Category Archives: American Hair Comb

American Eagle Combs

When I meditate at Las Aguilas Ranch, golden eagles glide silently across the Rio Grande. Human conflict remains a distant noise, irrelevant to their command of the air. Yet native and immigrant Americans have idolized our national bird forever. Combs are no exception. Here are a few examples from the Creative Museum’s North American collection.

c. 1890, tortoiseshell, hinged.

c. 1910, back- and side-comb set, rhinestones.

c. 1890, a claw holds a ball, tortoiseshell

c. 1920, celluloid comb with an eagle motif

c. 1940, Tlingit shaman comb of an eagle eating a jaguar. The Tlingit are an indigenous people from the Pacific Northwest coast of Alaska.


For more scholarly research, please examine

The American Eagle in Art and Design

Creative Museum: American Dazzle

The Creative Museum has just introduced its fourth slide presentation on the history of American celluloid combs. It is masterful and puts the correct respectful valuation on celluloid, which allowed artists’ imaginations to go wild. Here is “Spotlight on the United States.”

I could tell you about these pictures, but it would probably be more educational to see the Creative Museum’s presentation. :-)

Dominick & Haff Silver Combs

When thinking of Sterling Silver combs and hair pins, our thoughts usually travel to Birmingham, England. However, New York City had a notable tradition for making beautiful silver pieces, as well.

Dominick & Haff started out as William Gale & Son in 1862. Gale’s son took over the company in 1866. The company then became known as Dominick & Corning in 1867, Gale & Corning in 1869, Gale Dominick & Haff in 1870, and finally Dominick & Haff in 1872. All these name changes suggest drama. Reed & Barton finally purchased the company in 1928.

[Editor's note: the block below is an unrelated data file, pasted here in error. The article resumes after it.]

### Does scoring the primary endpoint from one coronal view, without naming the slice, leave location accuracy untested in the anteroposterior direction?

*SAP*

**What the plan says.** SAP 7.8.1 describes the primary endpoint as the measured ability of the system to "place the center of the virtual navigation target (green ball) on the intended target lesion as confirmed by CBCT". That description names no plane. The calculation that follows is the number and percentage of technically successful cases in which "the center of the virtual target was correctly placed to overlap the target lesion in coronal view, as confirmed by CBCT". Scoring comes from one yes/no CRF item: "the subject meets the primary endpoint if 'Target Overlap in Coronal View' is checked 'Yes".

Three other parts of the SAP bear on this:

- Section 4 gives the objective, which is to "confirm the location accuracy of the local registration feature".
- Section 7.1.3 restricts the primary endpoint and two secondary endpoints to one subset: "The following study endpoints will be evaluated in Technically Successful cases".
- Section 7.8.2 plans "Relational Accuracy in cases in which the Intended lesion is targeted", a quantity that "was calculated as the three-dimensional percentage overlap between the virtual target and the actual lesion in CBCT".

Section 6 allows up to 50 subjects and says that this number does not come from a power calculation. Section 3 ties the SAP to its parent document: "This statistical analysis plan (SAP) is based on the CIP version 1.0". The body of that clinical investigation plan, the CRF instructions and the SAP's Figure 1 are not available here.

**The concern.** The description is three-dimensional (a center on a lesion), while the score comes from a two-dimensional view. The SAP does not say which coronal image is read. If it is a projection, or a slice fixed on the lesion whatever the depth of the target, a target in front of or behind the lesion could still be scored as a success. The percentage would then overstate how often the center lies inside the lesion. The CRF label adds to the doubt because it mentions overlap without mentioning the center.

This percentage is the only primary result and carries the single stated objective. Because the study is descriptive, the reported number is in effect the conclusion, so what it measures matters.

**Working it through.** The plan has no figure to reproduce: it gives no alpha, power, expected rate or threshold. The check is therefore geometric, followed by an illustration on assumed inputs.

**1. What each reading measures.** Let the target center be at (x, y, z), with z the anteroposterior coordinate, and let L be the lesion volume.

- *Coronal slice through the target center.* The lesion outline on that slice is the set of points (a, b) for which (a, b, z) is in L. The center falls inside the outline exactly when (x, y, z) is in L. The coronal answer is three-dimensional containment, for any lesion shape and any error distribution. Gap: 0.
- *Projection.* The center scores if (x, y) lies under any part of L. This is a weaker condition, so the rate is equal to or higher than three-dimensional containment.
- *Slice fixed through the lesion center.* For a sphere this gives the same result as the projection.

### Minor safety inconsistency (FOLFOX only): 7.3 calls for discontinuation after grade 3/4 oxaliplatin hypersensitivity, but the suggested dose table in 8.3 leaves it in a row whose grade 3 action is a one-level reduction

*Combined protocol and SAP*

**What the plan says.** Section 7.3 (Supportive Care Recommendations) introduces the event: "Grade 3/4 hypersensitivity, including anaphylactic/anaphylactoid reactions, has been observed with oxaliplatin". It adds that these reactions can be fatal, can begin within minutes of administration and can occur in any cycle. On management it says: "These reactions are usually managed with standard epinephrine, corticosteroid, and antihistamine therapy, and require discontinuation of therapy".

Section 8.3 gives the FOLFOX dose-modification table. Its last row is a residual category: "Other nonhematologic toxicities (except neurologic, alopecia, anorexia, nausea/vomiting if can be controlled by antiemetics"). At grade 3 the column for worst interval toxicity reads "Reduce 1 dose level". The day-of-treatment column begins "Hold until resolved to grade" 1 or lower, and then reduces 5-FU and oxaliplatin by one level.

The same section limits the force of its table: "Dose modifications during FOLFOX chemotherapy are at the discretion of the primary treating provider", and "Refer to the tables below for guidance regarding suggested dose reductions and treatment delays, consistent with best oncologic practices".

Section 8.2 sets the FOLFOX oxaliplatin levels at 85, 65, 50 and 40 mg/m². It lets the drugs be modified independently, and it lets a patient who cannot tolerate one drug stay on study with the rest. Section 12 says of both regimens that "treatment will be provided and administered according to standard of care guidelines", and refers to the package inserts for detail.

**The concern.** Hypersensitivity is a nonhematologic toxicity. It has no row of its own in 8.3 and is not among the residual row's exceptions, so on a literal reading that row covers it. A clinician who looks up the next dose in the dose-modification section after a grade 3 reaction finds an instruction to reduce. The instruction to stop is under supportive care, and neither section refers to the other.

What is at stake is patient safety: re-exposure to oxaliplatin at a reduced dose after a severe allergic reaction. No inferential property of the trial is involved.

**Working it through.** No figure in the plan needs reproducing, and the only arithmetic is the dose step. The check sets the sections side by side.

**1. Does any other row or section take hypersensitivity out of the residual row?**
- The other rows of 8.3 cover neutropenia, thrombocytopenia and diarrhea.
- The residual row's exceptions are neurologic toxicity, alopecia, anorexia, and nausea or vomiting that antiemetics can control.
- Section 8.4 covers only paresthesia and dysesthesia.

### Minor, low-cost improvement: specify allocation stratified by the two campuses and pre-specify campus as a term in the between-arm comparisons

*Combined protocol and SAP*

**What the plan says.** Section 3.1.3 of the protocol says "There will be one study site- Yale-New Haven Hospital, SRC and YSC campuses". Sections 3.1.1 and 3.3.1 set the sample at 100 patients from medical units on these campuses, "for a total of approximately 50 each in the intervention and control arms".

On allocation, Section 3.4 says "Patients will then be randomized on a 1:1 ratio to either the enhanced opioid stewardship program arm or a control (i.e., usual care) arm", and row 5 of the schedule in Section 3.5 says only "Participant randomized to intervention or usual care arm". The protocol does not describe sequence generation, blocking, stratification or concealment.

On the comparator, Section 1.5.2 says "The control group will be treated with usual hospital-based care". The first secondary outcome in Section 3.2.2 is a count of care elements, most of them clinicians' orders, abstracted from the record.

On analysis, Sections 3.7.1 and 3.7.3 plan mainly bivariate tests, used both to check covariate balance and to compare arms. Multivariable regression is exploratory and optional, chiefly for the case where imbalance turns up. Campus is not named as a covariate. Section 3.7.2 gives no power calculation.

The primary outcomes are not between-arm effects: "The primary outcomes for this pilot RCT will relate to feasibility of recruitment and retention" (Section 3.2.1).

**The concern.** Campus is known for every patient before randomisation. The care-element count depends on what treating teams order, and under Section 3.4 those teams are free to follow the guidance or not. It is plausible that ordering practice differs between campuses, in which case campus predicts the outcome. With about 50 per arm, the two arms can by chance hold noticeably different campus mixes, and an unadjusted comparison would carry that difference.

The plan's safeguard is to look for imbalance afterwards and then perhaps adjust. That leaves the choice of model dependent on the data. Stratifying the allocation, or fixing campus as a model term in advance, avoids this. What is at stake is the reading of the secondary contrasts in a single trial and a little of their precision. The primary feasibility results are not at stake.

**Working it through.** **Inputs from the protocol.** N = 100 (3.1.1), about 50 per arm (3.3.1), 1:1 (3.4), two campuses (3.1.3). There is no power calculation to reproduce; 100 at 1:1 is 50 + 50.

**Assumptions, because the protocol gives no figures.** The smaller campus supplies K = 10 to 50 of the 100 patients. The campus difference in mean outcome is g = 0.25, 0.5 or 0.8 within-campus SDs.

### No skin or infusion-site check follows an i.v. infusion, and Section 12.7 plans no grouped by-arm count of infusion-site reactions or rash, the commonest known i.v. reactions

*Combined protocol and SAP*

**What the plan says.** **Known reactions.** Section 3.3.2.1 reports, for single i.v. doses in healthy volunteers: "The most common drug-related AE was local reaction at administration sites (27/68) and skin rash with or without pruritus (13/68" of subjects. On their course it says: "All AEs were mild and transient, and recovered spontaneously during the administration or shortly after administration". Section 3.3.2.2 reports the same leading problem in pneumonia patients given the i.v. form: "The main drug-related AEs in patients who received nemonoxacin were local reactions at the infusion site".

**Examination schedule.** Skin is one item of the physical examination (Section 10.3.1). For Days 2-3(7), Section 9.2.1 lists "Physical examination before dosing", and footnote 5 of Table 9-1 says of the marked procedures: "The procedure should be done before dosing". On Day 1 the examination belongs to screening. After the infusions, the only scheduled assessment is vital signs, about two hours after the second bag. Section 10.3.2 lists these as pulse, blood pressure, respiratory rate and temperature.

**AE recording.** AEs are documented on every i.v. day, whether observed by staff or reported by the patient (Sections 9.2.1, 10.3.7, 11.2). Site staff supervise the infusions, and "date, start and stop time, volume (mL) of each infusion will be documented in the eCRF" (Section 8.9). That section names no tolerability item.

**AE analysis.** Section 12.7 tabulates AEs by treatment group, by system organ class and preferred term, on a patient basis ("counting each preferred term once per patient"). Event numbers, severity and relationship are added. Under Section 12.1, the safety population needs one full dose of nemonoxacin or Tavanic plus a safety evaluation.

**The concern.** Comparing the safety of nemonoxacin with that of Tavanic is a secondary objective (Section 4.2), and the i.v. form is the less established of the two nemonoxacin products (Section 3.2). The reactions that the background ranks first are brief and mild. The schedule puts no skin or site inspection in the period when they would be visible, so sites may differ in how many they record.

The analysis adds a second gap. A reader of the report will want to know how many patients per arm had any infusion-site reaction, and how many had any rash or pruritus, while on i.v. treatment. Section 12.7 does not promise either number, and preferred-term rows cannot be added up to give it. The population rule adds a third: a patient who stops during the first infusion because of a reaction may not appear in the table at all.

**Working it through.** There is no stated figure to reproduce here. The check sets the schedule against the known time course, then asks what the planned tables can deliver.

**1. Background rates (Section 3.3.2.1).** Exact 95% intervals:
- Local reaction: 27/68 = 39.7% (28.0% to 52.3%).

Dominick & Haff was known for silverware, tea sets, bowls, and platters. However on the side, they made hair combs: intricately carved masterpieces with complicated shapes cut out of solid silver, or openwork.

Here are some examples from our community.

This one comes from the Creative Museum. It is a silver D&H cap on a tortoiseshell comb. I have never seen this combination before. Most of them are all silver.

Here is one with has both beautiful carving and openwork.

Here are two pictures of mine.

Memorial Day

To all the soldiers who have served, returned, were injured, endured being a prisoner of war, went missing, or have given their lives for this country, we thank you. We honor you. May our community give you a simple gift, a comb holder made from barn wood on an American farm, c. 1900. It was used by one of the children you so valiantly protected. We stand and salute you. God Bless America.

Silver Kanzashi

The kanzashi’s original purpose was a charm against evil spirits. The tradition began as early as 1000 BC to 300 AD, in Japan’s Jomon Era. Decorating them with flowers invited deities. The art captured the Japanese cultural imagination in the Edo era (1603 – 1867), when criminal activity increased. This initiated laws that prohibited people from going out in hats or head coverings, so hairdressing once again came to the forefront of Japanese fashion.

There are many different kinds of kanzashi:

  • Mimikaki: an ear pick on the end.
  • Tama: decorated with a single coral or jade ball. However now, many materials are used.
  • Hirauchi: a flat silver circle decorated with flowers or symbols
  • Hana: strings of dangling flowers, worn by geishas
  • Bira Bira: fans with long dangling chains, which have ornaments at the bottom

The most interesting ones have unique elements, either as a single decoration or a set of concepts. I’d like to feature three today, one each, from my collection, The Miriam Slater Collection, and The Creative Museum.